One of the geniuses of the modern era, John Stuart Mill coined the term “utilitarianism,” the subject of this brief, five-part essay. By doing so, he reaffirmed and redefined the philosophical doctrine espousing the practical, useful idea that the rightness of an action may be measured by whether it achieves the greatest possible good for the greatest possible number.
It is true that similar confusion and uncertainty, and in some cases similar discordance, exist respecting the first principles of all the sciences, not excepting that which is deemed the most certain of them, mathematics; without much impairing, generally indeed without impairing at all, the trustworthiness of the conclusions of those sciences. An apparent anomaly, the explanation of which is, that the detailed doctrines of a science are not usually deduced from, nor depend for their evidence upon, what are called its first principles. Were it not so, there would be no science more precarious, or whose conclusions were more insufficiently made out, than algebra; which derives none of its certainty from what are commonly taught to learners as its elements, since these, as laid down by some of its most eminent teachers, are as full of fictions as English law, and of mysteries as theology.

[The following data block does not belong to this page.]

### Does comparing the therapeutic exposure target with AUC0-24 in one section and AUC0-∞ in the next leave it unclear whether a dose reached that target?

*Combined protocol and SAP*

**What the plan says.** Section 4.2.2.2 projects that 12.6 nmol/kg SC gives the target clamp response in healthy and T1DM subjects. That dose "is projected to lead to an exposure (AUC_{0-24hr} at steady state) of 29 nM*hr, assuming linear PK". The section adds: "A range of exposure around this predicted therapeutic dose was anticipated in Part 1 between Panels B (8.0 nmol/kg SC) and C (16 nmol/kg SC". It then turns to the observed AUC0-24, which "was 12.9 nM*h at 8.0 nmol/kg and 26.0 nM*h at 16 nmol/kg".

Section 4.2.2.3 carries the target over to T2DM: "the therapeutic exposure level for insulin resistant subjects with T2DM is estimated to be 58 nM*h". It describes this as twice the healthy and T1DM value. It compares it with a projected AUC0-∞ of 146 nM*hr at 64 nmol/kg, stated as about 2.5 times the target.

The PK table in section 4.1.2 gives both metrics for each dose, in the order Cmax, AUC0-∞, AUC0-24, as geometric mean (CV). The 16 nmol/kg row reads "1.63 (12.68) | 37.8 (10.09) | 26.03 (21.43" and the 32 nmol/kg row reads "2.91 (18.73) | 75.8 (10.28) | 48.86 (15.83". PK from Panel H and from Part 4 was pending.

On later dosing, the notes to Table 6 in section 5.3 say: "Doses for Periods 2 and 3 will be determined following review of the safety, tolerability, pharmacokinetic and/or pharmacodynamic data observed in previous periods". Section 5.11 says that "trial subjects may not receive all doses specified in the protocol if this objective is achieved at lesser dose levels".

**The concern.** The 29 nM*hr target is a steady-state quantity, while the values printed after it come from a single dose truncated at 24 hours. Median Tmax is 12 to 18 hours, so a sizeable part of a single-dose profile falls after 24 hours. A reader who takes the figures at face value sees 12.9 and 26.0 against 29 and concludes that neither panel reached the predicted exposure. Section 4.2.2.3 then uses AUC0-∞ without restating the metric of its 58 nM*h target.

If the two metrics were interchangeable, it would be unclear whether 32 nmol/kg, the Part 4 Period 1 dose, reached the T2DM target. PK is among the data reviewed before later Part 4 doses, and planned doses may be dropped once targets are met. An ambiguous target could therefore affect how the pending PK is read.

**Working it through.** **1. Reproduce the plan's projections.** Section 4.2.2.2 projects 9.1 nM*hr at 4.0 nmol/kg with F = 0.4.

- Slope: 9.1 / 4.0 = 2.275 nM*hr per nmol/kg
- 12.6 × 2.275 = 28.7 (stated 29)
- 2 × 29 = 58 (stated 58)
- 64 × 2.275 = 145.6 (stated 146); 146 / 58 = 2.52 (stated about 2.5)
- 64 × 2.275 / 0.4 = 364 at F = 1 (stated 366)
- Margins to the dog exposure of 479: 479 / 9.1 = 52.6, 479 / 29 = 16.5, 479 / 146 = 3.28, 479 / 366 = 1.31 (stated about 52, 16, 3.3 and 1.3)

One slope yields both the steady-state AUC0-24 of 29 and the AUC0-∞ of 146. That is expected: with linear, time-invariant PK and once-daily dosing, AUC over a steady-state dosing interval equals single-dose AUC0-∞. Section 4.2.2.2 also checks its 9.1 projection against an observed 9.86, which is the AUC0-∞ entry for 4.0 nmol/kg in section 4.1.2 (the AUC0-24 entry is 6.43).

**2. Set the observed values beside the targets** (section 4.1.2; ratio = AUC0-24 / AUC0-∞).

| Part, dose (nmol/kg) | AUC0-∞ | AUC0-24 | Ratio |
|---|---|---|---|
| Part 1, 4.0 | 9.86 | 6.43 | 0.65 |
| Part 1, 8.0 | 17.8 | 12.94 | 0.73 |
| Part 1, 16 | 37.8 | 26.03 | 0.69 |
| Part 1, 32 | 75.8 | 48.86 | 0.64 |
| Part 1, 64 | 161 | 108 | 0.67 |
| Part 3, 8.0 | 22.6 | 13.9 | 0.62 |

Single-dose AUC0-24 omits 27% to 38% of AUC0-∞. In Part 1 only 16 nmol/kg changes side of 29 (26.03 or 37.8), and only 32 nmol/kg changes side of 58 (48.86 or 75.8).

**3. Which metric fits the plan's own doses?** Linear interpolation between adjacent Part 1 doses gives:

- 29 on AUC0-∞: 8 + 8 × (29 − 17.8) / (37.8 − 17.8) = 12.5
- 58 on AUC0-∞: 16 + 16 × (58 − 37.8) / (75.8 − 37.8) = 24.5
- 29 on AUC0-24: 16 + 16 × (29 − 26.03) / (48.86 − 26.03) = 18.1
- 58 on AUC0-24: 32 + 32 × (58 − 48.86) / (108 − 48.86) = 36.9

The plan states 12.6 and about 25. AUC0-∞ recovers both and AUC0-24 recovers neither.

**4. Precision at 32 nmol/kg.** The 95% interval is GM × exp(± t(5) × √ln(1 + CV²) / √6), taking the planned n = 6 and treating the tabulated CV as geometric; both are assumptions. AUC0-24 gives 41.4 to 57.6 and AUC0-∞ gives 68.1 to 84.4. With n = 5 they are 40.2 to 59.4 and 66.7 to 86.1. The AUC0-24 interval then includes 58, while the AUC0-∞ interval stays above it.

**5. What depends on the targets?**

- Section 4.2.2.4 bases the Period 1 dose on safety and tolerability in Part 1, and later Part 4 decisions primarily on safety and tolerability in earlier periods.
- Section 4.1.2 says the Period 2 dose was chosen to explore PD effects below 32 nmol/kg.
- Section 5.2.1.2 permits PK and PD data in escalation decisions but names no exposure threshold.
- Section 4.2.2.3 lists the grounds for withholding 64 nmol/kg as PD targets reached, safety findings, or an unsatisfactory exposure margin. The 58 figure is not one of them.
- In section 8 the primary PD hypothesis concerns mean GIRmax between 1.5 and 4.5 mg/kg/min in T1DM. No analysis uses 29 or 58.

CHAPTER I GENERAL REMARKS.
CHAPTER II WHAT UTILITARIANISM IS.
CHAPTER III OF THE ULTIMATE SANCTION OF THE PRINCIPLE OF UTILITY.
CHAPTER IV OF WHAT SORT OF PROOF THE PRINCIPLE OF UTILITY IS SUSCEPTIBLE.
CHAPTER V ON THE CONNEXION BETWEEN JUSTICE AND UTILITY.